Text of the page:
ERIC WEIL in BUENOS AIRES: When Tigre coach Gustavo Alfaro had a brick thrown at his head, which opened a gash, he told the referee to continue the match at Rosario Central’s stadium “because the rest should not have to pay for one idiot.”
Alfaro was right … but also wrong. A lot of people should not have to pay for one idiot, but unfortunately there are lots of idiots in this game. One was the referee who should have suspended the game, because how did he know that another brick was not going to come flying from the stands and this time really kill somebody, or cause worse injury.
Another idiot was the Rosario Central president who, after the club was sanctioned to play the next home match behind closed doors, complained that it was unfair and that people in Buenos Aires (where the sanction was taken at the AFA) do not know about real passion.
So he thinks that the brick thrower was just showing his passion for Central which sounds daft and marks him as ready for a psychiatric clinic.
But at the AFA, people were no wiser and again showed their friendship with hooligans.
Club to blame
Rosario Central should have been closed to the public until the brick thrower is found and handed over to the courts to be prosecuted for trying to kill somebody.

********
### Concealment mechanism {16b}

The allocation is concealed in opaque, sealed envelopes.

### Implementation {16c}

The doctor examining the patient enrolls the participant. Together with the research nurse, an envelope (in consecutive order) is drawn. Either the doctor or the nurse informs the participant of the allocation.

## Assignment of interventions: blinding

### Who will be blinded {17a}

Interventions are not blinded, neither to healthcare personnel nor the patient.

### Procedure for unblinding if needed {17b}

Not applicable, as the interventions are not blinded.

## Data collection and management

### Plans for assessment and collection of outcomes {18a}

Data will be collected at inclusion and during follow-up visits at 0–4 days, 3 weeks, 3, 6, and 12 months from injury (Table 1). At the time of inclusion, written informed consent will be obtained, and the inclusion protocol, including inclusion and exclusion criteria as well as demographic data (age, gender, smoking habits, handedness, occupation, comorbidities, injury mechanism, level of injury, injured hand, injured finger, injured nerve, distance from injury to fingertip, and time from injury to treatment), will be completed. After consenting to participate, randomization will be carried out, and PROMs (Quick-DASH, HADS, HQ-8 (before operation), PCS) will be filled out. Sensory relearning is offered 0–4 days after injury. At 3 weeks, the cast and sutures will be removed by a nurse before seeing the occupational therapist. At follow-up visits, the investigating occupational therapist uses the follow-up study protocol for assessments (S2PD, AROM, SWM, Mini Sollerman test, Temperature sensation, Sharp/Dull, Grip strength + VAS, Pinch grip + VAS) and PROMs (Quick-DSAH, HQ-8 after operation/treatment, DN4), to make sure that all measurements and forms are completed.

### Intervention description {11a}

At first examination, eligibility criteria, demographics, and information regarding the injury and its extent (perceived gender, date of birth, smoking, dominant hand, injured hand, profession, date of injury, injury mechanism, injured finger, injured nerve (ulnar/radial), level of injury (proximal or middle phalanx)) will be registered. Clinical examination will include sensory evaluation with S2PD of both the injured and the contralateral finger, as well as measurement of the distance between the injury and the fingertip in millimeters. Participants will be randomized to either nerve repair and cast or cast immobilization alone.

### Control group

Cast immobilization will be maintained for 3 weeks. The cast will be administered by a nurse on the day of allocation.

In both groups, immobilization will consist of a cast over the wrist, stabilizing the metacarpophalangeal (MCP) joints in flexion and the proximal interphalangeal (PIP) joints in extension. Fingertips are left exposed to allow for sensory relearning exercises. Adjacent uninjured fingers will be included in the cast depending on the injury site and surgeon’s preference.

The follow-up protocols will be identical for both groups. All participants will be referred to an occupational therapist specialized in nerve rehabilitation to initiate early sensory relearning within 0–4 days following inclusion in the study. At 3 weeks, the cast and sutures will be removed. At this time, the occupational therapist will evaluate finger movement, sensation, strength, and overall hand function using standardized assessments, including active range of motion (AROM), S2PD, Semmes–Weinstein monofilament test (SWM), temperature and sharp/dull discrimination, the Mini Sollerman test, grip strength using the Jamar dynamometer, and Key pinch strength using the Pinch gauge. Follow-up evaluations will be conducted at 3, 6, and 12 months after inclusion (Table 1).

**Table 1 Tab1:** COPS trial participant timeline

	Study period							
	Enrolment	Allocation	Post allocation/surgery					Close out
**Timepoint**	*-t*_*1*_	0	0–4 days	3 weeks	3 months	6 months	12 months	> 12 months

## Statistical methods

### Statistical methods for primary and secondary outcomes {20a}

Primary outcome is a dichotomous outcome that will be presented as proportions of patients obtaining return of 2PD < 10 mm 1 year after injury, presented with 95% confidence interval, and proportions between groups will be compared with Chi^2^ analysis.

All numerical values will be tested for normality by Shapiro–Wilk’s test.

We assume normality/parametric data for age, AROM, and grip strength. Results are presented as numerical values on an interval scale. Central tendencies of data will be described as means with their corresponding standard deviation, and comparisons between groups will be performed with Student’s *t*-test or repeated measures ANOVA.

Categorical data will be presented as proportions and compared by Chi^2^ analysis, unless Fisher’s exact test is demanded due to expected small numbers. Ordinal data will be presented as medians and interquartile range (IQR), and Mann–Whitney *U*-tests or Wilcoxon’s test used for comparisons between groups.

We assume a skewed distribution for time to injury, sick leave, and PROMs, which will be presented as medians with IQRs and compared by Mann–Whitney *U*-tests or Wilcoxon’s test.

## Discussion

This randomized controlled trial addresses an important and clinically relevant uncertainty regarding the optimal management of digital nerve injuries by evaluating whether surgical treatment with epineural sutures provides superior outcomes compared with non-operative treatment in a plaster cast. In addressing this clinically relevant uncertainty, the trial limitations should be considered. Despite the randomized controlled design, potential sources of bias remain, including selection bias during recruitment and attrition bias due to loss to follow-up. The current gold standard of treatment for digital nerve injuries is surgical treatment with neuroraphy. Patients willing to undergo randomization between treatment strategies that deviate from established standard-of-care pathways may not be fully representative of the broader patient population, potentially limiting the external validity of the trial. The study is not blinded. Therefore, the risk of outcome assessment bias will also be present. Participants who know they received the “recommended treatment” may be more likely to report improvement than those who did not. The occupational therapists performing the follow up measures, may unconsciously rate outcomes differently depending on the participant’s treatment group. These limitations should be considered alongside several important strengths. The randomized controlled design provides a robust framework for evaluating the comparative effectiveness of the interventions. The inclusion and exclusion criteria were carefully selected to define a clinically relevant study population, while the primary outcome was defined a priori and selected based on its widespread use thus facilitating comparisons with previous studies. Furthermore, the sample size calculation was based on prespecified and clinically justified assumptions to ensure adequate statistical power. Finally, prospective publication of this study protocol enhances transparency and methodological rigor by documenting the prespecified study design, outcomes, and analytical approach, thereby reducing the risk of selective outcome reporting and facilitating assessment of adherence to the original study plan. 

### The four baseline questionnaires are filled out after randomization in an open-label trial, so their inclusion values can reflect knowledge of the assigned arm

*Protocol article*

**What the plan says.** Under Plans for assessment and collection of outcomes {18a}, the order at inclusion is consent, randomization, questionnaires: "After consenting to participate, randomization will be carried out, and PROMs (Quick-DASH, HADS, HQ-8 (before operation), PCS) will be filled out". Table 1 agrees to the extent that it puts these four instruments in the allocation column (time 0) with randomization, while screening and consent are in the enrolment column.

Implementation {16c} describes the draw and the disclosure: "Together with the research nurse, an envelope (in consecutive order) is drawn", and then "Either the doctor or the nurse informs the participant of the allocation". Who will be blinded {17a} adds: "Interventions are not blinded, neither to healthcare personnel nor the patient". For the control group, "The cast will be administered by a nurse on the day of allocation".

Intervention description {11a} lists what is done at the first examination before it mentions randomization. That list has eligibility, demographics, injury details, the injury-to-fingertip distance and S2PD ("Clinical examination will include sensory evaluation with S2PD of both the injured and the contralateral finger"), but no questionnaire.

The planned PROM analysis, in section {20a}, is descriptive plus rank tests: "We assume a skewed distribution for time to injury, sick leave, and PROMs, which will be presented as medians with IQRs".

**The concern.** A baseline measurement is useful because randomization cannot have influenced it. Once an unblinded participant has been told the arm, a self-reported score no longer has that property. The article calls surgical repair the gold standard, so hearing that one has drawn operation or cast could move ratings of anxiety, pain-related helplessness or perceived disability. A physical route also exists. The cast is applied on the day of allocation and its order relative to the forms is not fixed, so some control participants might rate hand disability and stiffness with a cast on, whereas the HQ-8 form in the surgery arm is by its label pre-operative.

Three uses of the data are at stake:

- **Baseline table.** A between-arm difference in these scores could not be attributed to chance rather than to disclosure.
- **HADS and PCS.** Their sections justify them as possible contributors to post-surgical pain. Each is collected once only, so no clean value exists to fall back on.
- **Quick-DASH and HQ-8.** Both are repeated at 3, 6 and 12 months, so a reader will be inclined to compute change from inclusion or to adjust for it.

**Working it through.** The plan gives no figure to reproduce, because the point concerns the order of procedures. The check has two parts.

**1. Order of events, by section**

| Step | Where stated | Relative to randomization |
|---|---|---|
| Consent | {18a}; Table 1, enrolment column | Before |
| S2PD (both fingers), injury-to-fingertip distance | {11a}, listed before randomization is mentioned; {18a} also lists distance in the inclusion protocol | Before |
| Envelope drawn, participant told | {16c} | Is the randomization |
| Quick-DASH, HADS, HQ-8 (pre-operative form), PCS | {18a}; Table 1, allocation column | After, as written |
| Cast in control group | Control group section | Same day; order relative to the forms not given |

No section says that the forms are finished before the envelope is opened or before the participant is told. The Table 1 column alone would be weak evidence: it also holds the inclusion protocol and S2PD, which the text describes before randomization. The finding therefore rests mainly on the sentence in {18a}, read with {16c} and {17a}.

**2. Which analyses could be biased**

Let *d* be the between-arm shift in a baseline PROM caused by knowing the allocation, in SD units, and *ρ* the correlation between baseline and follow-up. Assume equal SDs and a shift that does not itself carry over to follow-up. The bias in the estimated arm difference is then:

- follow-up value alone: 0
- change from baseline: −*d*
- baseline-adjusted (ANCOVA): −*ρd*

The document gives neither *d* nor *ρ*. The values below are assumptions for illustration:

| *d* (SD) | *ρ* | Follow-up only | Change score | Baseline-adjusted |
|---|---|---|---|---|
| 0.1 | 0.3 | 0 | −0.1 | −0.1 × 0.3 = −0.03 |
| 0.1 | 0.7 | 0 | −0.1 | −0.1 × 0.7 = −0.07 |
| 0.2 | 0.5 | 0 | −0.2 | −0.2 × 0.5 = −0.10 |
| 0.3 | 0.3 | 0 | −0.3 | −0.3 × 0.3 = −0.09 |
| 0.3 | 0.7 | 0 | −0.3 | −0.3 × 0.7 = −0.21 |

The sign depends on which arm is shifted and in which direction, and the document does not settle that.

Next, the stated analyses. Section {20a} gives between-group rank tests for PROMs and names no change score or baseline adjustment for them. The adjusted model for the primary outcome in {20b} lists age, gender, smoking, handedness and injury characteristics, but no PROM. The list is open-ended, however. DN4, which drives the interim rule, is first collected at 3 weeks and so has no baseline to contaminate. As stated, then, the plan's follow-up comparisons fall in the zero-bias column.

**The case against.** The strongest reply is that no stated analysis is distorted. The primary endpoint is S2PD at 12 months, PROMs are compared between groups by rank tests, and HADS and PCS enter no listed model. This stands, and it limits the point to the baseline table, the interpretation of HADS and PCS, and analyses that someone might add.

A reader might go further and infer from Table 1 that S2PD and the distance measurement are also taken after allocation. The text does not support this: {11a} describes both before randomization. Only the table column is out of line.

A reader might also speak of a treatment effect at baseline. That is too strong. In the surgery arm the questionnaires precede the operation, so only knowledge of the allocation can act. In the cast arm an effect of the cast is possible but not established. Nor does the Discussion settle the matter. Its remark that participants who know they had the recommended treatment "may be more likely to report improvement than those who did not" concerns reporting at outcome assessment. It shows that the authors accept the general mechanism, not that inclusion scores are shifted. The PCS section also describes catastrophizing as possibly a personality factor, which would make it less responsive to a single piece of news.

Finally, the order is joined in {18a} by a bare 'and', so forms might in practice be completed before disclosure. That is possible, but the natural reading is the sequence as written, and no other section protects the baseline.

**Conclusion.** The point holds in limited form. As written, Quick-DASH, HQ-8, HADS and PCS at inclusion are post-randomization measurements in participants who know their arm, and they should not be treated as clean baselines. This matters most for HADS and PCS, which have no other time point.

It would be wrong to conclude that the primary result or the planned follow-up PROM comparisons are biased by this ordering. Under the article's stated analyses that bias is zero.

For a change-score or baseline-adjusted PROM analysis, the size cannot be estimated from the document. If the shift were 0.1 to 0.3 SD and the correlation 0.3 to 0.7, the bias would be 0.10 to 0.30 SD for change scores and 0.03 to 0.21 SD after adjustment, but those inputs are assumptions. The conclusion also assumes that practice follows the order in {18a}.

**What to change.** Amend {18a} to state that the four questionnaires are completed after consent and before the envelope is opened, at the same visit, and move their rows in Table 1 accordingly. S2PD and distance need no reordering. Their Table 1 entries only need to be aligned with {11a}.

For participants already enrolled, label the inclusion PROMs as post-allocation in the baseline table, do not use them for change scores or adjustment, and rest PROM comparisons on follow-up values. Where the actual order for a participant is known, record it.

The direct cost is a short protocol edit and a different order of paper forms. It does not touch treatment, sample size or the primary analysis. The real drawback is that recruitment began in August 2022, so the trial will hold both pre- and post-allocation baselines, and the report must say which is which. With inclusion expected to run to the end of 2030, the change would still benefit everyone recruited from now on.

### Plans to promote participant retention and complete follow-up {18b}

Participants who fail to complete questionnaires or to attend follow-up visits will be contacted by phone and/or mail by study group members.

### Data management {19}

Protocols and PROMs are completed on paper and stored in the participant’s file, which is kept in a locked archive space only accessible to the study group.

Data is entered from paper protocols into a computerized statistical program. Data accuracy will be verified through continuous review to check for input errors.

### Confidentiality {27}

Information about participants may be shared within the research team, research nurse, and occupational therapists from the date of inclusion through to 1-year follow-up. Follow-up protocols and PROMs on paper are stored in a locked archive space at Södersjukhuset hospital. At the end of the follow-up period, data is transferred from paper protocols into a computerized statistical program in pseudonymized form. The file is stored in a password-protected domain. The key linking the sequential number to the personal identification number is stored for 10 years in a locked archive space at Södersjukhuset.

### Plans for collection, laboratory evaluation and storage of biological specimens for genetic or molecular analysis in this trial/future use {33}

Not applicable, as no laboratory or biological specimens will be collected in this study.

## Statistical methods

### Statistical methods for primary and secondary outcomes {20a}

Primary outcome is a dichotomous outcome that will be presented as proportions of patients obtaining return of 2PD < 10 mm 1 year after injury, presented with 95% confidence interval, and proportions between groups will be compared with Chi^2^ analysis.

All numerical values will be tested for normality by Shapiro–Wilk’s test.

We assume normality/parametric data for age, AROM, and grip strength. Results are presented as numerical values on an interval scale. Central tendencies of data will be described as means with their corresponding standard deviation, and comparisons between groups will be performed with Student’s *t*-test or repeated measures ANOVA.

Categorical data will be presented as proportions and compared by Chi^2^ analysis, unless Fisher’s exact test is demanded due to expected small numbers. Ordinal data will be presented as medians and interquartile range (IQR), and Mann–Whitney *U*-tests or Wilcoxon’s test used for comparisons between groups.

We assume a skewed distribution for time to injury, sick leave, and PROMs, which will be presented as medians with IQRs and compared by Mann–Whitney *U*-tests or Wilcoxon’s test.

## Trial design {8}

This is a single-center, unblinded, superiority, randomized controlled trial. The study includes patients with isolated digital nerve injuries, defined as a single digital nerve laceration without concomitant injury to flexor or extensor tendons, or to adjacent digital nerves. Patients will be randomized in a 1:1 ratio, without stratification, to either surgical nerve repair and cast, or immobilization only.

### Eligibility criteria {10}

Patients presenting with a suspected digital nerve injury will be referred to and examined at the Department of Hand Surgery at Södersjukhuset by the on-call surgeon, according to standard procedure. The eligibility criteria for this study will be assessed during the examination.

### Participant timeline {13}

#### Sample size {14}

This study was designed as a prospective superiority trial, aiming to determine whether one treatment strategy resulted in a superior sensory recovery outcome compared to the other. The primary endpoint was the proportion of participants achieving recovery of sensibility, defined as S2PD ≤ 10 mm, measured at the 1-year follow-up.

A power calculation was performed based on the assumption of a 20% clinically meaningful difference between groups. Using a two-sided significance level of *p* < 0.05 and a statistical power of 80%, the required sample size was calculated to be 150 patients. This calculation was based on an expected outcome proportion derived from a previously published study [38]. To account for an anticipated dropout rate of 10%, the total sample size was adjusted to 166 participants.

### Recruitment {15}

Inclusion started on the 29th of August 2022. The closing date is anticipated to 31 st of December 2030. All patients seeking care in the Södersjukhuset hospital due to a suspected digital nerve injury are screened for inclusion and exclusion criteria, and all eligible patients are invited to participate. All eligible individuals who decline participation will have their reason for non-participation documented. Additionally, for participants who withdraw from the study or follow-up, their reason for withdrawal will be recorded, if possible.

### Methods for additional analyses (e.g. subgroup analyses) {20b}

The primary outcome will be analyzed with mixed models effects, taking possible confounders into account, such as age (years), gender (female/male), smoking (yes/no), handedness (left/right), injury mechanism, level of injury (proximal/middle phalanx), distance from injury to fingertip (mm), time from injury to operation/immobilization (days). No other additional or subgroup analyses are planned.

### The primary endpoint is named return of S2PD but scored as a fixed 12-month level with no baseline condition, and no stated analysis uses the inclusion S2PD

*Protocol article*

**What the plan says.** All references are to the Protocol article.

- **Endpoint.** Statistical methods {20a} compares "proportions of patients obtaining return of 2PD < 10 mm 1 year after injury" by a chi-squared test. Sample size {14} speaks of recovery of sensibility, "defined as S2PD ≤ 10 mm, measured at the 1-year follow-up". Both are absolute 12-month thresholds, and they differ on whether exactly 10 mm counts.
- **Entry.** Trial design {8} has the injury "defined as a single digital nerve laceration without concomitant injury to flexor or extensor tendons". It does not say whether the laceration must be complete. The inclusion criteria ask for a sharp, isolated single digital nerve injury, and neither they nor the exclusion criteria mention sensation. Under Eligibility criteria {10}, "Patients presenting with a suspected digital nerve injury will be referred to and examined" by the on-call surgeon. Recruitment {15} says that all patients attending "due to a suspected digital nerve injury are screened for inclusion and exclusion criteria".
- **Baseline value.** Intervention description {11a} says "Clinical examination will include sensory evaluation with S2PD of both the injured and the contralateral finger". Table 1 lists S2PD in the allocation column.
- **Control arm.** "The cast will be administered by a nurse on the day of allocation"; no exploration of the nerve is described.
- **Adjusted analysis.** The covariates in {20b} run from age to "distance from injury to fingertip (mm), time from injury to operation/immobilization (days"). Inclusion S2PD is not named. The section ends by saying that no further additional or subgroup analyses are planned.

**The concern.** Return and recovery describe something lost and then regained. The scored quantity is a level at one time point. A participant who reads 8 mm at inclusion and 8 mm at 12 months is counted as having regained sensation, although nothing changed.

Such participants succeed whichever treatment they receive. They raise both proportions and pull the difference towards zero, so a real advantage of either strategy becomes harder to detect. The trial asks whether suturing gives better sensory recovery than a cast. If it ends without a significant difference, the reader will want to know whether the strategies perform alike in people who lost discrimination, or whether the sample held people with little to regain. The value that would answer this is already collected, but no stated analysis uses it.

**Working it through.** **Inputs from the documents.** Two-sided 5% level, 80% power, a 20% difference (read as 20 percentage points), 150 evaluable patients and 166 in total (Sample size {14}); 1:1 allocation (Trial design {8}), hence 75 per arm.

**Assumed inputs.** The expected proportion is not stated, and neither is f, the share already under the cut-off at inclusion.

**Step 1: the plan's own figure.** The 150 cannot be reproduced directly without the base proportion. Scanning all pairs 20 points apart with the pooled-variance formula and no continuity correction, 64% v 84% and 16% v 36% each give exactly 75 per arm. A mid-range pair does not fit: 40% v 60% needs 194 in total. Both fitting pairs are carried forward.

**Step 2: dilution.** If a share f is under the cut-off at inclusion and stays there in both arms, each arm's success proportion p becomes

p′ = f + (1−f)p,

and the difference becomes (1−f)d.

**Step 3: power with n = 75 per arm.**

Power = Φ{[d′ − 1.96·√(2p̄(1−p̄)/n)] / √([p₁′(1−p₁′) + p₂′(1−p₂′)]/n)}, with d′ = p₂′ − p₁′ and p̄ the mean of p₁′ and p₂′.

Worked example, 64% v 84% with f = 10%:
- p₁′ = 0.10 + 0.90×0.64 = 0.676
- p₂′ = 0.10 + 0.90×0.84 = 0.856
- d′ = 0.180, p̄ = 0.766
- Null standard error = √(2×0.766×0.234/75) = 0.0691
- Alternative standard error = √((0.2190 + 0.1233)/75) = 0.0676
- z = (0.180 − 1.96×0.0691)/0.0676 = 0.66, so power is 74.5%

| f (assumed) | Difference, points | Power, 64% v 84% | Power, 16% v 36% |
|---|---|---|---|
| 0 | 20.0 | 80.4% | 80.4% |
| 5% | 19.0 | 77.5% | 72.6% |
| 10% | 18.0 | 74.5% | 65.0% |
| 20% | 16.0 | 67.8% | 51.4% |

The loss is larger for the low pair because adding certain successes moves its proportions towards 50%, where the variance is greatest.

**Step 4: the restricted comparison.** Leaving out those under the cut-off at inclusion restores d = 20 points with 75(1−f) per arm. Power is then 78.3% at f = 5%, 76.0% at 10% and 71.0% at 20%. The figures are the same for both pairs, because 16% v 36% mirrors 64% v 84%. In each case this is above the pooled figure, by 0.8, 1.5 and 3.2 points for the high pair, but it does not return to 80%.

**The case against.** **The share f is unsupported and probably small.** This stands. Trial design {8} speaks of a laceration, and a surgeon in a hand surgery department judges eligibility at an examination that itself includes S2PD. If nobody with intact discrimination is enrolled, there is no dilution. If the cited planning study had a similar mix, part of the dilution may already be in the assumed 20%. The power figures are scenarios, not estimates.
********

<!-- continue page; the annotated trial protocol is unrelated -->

That should be difficult after all this time, but it is the Rosario club’s fault. At the moment the brick was thrown, the individual should have been found — there were plenty of police — before restarting the match.
Throwing objects at people on the field has happened before in Rosario and at other clubs and does the AFA really believe that whoever it was will be cured when he can go to the match again after the one-match suspension.
Unless justice is imparted properly, this will always be a dangerous country. Alfaro also asked how many drunk or drugged people go into stadiums and there is no control.
Last week, a headline in a paper read ‘The AFA starting campaign against violence in soccer’. Could that really be true? This columnist never believed it, but read on. Apparently the AFA’s campaign is for teams taking the field carrying flags with slogans against violence in soccer.